July 7, 2016
Dear Friends of Caltech,
It has been a heady few months at Caltech, with the announcement of the first direct observation of gravitational waves, the once-in-a-century prediction of a new planet in our solar system, and
the launch of the most ambitious campaign in Caltech's history.
Richard Feynman said that: "Einstein was a giant. His head was in the clouds, but his feet were on the ground. But those of us who are not that tall have to choose!" LIGO, the Laser Interferometer Gravitational-Wave Observatory, has connected the heavens and the earth. Through four decades of development here on earth of exquisitely sensitive instrumentation—pushing the capacity of our imaginations—we are able to glimpse cosmic processes that were previously undetectable. The merging of two black holes is a cataclysmic event, providing for a release of energy in the last few tenths of a second 50 times that of all the stars in the universe. Yet it could only be detected through its gravitational signature, a distortion of the space-time continuum predicted by Einstein's theory of general relativity. It is truly the start of a new era in astronomy.
Caltech thrives on posing fundamental questions and inventing new instruments to answer them. LIGO represents not only an exhilarating example of how this approach can transform our knowledge of the universe, but it is at heart a quintessential Caltech story. At the beginning, before LIGO became a large scientific collaboration and before the National Science Foundation marvelously stepped up to support it, Caltech provided the vision and invested the early millions. A 40-meter prototype interferometer was wrapped around the Facilities building, and the Division of Physics, Mathematics and Astronomy brought Ron Drever from Scotland to lead the experimental effort. Kip Thorne established the theoretical underpinnings of extreme gravitational fields, built the community support, and when the four-kilometer observatories became realities in the states of Louisiana and Washington under the direction of Barry Barish, Kip stepped away! He spent a decade developing the computational tools necessary to decipher the cosmic signatures he knew would eventually be detected. Again it was private philanthropy that made this essential step possible: generous, ongoing support from Walter Burke and the Sherman Fairchild Foundation.
At a time of constrained government investment in science and technology, the world needs institutions that reach for the heavens. Caltech is poised to combine LIGO with the Palomar and Keck optical telescopes to reveal the secrets of our universe, to send probes to the ocean worlds of Jupiter and Saturn to search for signs of life, to harness quantum entanglement for next-generation computers and electronics, to invent tiny new medical devices for implants and monitoring, to program the body's own immune system to fight cancer, to use the sun's energy to create fuel and mitigate carbon emissions, and to illuminate how people make economic decisions. We are fearless in the quest for transformative discovery, and we count on a sophisticated and generous set of trustees, alumni, and friends to jump-start these efforts.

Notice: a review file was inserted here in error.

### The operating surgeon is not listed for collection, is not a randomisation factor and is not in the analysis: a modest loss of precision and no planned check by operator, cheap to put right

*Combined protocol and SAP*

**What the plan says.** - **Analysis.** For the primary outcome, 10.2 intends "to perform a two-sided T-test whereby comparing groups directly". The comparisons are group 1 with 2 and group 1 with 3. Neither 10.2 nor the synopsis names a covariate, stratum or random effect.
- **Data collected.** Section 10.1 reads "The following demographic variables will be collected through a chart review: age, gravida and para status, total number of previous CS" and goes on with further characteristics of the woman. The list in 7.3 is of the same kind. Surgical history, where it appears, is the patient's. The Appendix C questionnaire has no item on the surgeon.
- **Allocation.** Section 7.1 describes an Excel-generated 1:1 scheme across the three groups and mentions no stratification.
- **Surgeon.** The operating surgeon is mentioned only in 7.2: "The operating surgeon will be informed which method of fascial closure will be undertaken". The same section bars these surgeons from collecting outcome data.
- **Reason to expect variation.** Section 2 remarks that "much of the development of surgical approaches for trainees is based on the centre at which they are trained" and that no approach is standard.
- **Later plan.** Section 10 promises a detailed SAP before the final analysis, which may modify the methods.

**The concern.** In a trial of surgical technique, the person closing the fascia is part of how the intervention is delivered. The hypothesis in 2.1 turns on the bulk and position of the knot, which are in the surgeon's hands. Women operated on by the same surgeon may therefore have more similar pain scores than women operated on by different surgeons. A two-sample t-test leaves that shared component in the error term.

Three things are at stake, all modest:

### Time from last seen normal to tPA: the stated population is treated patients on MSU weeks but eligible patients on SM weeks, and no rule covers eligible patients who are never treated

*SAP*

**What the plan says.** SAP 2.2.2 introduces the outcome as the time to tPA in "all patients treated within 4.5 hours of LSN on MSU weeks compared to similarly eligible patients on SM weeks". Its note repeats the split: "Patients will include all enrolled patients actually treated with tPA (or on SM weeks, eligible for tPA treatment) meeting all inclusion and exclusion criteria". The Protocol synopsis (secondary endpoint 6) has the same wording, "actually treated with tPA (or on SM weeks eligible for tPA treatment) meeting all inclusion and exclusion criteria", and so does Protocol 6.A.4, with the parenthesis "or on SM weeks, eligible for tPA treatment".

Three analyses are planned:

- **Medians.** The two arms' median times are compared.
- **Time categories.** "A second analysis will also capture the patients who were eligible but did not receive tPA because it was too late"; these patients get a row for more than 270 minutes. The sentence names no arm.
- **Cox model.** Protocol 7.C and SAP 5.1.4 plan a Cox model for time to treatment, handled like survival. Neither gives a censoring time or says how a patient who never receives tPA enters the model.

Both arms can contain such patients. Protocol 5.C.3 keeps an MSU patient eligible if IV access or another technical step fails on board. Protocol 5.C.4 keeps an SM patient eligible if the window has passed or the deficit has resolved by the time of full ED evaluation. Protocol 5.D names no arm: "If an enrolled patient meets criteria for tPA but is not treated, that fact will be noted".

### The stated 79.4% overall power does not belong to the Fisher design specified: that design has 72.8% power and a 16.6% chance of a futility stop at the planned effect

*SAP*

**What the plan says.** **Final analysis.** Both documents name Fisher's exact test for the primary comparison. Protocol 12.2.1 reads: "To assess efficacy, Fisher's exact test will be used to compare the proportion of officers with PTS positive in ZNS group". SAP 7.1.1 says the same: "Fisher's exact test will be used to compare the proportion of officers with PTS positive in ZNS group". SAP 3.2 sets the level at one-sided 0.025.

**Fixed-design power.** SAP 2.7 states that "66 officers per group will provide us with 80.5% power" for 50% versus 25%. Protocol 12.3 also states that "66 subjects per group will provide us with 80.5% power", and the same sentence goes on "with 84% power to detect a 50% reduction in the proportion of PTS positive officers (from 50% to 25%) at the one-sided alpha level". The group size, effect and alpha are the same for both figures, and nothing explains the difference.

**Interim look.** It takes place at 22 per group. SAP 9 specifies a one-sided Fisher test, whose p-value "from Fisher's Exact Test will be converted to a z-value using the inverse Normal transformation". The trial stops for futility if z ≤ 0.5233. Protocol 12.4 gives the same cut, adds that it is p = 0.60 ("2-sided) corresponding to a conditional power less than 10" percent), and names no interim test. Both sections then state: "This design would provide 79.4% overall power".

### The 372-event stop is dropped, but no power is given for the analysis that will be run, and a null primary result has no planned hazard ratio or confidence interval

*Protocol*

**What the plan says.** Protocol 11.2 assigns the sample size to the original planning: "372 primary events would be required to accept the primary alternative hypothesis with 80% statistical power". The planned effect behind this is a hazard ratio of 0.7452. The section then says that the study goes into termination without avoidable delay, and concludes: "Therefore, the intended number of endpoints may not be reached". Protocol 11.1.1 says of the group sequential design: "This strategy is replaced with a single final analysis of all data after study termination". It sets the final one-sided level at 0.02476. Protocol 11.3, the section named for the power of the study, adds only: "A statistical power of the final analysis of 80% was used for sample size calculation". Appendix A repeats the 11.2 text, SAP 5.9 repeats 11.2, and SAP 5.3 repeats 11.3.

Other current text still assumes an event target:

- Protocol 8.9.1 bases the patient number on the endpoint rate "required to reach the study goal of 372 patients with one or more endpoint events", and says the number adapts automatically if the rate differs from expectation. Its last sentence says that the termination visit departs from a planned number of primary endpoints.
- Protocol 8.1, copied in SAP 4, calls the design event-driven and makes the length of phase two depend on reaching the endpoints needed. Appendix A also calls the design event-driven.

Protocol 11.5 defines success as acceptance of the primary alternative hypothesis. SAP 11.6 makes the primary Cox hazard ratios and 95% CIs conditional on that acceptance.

The momentum is palpable. Last year we raised twice the funds compared to five years ago, with increases every year and a record level of cash contributions. We have surpassed 50 percent of the campaign goal of $2 billion, the largest campaign goal by any measure (faculty count, student population, alumni number) for an institution of Caltech's size. Nearly 70 percent of the campaign gifts to date are in unrestricted endowment, fostering the Institute's trademark approach and dovetailing with our most pressing needs, such as the successfully completed naming of leadership chairs for the president, the provost, and all six division chairs. Ultimately, this is a campaign about people—providing the resources that let undergraduates, graduate students, postdoctoral researchers, and faculty members dream big—because recruiting and retaining the most talented and original scholars is our competitive advantage.
Thank you for all you do for Caltech, and I look forward to sharing our progress later in the year.
Thomas F. Rosenbaum